• Deyo, Richard (Rick) (PI)

Project: Research project

Project Details


An Assessment Team will be developed to study the medical care outcomes of
persons with low back pain. Back pain is proposed as a focus because it is
extremely common in the populations served by Medicare. Back problems
result in frequent hospitalization, surgery, and use of expensive
diagnostic tests, and wide geographic variations in the use of these
services are well documented. We hypothesize that these variations are
largely related to differing physician practice styles, and that overall
utilization can be reduced with no adverse effect on patient outcomes. The
Assessment Team will be based in the Department of Health Services at the
University of Washington, with extensive involvement by the relevant
clinical departments of the School of Medicine, by the Group Health
Cooperative (HMO) of Puget Sound, and by the Maine Medical Assessment
Foundation. An Advisory Board is comprised of community physicians; major
hospital, medical, and health care payer associations; and international
experts. The specific aims of the Team are to (1) characterize geographic
variation and outcomes of lumbar spine surgery; (2) characterize the
content and outcome of non-surgical hospitalizations for back problems; (3)
examine the value and optimal sequence of expensive diagnostic tests for
spine conditions; and (4) disseminate relevant findings to modify clinical
practice styles. Initial studies will focus on spinal stenosis, which is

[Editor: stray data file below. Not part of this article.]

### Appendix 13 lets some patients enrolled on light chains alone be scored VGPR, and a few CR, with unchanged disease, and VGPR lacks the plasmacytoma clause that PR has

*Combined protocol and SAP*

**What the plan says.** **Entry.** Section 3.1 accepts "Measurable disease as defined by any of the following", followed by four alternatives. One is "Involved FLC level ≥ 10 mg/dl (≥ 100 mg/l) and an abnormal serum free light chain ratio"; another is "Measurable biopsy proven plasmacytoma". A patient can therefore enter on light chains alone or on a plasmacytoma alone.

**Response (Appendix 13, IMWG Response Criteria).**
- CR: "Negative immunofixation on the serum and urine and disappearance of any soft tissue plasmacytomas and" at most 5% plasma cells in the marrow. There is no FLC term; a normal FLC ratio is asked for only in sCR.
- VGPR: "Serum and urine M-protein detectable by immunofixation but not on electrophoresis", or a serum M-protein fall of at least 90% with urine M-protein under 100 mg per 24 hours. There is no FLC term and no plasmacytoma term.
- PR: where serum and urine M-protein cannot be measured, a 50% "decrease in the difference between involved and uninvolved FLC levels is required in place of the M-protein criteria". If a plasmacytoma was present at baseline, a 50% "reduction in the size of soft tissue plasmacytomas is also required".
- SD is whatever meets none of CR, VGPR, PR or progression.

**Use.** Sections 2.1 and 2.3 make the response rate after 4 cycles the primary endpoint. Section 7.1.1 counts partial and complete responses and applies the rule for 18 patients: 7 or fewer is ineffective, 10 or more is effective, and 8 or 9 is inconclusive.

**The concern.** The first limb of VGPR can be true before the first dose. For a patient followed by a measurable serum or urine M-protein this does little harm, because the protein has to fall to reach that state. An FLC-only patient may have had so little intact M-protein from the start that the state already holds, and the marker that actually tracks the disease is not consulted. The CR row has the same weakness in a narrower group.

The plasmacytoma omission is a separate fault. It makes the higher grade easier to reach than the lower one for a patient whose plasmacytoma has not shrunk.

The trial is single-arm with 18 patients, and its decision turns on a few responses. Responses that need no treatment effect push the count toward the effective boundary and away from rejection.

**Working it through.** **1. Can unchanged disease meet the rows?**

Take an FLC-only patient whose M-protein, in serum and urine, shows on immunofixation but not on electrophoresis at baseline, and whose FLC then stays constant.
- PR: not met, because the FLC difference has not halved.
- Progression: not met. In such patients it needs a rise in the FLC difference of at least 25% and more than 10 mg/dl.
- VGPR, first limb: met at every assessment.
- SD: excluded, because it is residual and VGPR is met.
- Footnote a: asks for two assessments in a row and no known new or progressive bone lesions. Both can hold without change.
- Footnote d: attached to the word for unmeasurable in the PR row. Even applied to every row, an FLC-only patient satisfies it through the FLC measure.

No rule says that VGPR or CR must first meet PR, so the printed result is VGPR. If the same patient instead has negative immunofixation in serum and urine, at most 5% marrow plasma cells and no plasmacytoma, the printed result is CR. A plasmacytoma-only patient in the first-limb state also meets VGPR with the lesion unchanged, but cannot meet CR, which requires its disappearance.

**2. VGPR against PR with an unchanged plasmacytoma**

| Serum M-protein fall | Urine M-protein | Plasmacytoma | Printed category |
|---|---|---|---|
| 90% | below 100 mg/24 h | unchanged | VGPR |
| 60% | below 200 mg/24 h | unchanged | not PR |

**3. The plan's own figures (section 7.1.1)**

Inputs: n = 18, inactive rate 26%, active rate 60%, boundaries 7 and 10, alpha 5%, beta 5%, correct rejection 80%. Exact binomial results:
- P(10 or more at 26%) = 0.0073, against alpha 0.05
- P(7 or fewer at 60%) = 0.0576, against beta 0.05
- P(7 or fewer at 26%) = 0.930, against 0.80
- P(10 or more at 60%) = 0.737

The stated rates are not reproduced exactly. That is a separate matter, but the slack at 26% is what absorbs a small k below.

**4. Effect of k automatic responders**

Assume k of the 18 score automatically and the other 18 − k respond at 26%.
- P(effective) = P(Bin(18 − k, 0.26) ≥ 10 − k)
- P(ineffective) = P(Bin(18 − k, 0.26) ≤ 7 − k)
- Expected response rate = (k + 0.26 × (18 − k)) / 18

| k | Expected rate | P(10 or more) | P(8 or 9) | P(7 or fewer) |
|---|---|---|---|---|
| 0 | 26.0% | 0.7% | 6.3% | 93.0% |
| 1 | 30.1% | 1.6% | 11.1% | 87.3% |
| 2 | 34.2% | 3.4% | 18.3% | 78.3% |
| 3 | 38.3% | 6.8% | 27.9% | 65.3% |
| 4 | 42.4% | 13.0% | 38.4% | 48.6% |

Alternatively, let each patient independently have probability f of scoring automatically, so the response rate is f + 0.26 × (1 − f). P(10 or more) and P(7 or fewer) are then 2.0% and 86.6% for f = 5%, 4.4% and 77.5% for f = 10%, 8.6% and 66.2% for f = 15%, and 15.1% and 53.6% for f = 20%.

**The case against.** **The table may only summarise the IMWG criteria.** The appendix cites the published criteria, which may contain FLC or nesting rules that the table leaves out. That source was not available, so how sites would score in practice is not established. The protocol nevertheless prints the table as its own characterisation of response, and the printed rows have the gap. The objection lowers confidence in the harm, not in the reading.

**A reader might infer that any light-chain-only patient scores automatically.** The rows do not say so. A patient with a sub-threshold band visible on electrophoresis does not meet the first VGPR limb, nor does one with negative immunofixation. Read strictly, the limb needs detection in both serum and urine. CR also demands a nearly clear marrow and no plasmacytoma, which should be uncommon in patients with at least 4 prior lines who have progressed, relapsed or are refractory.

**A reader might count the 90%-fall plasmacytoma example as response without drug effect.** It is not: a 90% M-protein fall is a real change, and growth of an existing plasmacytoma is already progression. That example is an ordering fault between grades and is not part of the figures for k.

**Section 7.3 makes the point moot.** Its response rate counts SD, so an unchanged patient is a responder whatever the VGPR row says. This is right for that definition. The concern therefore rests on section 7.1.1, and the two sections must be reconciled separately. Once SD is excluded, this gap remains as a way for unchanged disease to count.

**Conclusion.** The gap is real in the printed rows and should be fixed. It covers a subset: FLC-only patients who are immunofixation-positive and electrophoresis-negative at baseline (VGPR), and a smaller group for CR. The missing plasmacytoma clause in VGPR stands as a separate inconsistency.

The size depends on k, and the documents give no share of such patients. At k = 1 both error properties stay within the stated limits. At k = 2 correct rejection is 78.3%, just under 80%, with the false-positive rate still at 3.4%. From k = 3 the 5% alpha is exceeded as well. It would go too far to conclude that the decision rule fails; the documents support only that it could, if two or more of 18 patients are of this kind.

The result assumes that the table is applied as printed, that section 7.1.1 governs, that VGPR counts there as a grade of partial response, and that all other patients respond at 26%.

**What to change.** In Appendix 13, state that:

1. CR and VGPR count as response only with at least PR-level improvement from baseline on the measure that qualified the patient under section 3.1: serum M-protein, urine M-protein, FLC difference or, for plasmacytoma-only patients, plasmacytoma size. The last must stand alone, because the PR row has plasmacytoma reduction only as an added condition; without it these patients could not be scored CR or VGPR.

the leading diagnosis associated with both surgical and medical
hospitalizations for back pain in persons over age 65. Because herniated
intervertebral disc is also a common condition in this age group, as well
as in the younger population served under SSDI, outcomes of care for this
condition will also be investigated. The study of lumbar spine surgery will
include a methodologic review and synthesis of existing literature on the
outcomes of laminectomy, discectomy, and fusion. It will further
characterize geographic variations in these procedures by use of hospital
claims data. The frequency of mortality, readmission, reoperation and
nursing home placement will assessed with Medicare data. Symptomatic,
functional, and cost outcomes will assessed in a clinical cohort study of
surgical patients. These diverse data will provide probabilities,
utilities, and costa for a formal decision analysis of the surgical
decision. Similarly, variability in medical admissions for back pain will be assessed
with Medicare and other claims data. These data will also identify the most
commonly used diagnostic and therapeutic procedures. Through literature
review, physician interviews, and patient interviews, the potential for
shifting these activities to the outpatient setting will be assessed.
Literature synthesis will also be used to examine the sensitivity,
specificity, side effects, and costs of expensive technologies used to
diagnose herniated discs and spinal stenosis (e.G., myelography, MRI,
discography). These data will be used to construct a decision analysis to
clarify the role and optimal sequence of these tests. Finally, the Team
will provide targeted feedback of data on hospitalization and surgery rates
to physicians and hospitals. Guidelines for use of these services will ge
disseminated by professional and payer organizations and innovative CME
efforts. New decision aids for both physicians and patients will
incorporate data from all the assessment activities.
Effective start/end date9/7/898/31/98


  • National Institutes of Health


  • Medicine(all)


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